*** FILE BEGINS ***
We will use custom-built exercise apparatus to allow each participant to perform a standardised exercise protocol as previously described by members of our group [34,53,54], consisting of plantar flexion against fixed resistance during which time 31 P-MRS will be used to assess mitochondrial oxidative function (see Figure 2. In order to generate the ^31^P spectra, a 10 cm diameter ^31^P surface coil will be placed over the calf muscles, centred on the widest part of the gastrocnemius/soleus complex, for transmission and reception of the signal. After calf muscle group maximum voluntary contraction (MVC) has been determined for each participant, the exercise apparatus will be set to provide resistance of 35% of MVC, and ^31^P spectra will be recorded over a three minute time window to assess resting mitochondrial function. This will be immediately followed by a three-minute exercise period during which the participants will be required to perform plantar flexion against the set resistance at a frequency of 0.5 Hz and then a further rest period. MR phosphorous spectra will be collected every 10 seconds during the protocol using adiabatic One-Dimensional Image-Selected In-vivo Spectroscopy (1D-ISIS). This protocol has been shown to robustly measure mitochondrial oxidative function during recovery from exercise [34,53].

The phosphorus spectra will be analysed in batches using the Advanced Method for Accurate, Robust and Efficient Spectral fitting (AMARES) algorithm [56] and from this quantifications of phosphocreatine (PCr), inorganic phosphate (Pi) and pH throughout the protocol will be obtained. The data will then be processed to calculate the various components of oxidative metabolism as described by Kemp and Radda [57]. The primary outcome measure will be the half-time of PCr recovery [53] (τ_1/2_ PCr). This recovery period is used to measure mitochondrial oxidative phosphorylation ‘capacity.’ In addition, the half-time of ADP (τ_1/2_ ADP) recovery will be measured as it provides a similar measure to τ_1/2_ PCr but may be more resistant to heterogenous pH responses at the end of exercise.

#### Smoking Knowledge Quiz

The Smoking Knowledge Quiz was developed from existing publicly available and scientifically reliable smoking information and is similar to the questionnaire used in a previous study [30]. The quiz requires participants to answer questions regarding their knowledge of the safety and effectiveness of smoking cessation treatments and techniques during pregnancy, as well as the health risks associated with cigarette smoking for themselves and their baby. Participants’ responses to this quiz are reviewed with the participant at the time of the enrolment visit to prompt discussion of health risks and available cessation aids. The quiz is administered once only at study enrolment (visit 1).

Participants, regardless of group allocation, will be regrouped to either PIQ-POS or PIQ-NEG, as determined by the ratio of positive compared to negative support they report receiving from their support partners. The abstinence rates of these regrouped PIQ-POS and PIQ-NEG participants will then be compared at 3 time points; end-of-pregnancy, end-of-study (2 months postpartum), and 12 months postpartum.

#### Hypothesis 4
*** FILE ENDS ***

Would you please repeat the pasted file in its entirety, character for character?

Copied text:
We will use custom-built exercise apparatus to allow each participant to perform a standardised exercise protocol as previously described by members of our group [34,53,54], consisting of plantar flexion against fixed resistance during which time 31 P-MRS will be used to assess mitochondrial oxidative function (see Figure 2. In order to generate the ^31^P spectra, a 10 cm diameter ^31^P surface coil will be placed over the calf muscles, centred on the widest part of the gastrocnemius/soleus complex, for transmission and reception of the signal. After calf muscle group maximum voluntary contraction (MVC) has been determined for each participant, the exercise apparatus will be set to provide resistance of 35% of MVC, and ^31^P spectra will be recorded over a three minute time window to assess resting mitochondrial function. This will be immediately followed by a three-minute exercise period during which the participants will be required to perform plantar flexion against the set resistance at a frequency of 0.5 Hz and then a further rest period. MR phosphorous spectra will be collected every 10 seconds during the protocol using adiabatic One-Dimensional Image-Selected In-vivo Spectroscopy (1D-ISIS). This protocol has been shown to robustly measure mitochondrial oxidative function during recovery from exercise [34,53].

The phosphorus spectra will be analysed in batches using the Advanced Method for Accurate, Robust and Efficient Spectral fitting (AMARES) algorithm [56] and from this quantifications of phosphocreatine (PCr), inorganic phosphate (Pi) and pH throughout the protocol will be obtained. The data will then be processed to calculate the various components of oxidative metabolism as described by Kemp and Radda [57]. The primary outcome measure will be the half-time of PCr recovery [53] (τ_1/2_ PCr). This recovery period is used to measure mitochondrial oxidative phosphorylation ‘capacity.’ In addition, the half-time of ADP (τ_1/2_ ADP) recovery will be measured as it provides a similar measure to τ_1/2_ PCr but may be more resistant to heterogenous pH responses at the end of exercise.

#### Smoking Knowledge Quiz

The Smoking Knowledge Quiz was developed from existing publicly available and scientifically reliable smoking information and is similar to the questionnaire used in a previous study [30]. The quiz requires participants to answer questions regarding their knowledge of the safety and effectiveness of smoking cessation treatments and techniques during pregnancy, as well as the health risks associated with cigarette smoking for themselves and their baby. Participants’ responses to this quiz are reviewed with the participant at the time of the enrolment visit to prompt discussion of health risks and available cessation aids. The quiz is administered once only at study enrolment (visit 1).

Participants, regardless of group allocation, will be regrouped to either PIQ-POS or PIQ-NEG, as determined by the ratio of positive compared to negative support they report receiving from their support partners. The abstinence rates of these regrouped PIQ-POS and PIQ-NEG participants will then be compared at 3 time points; end-of-pregnancy, end-of-study (2 months postpartum), and 12 months postpartum.

#### Hypothesis 4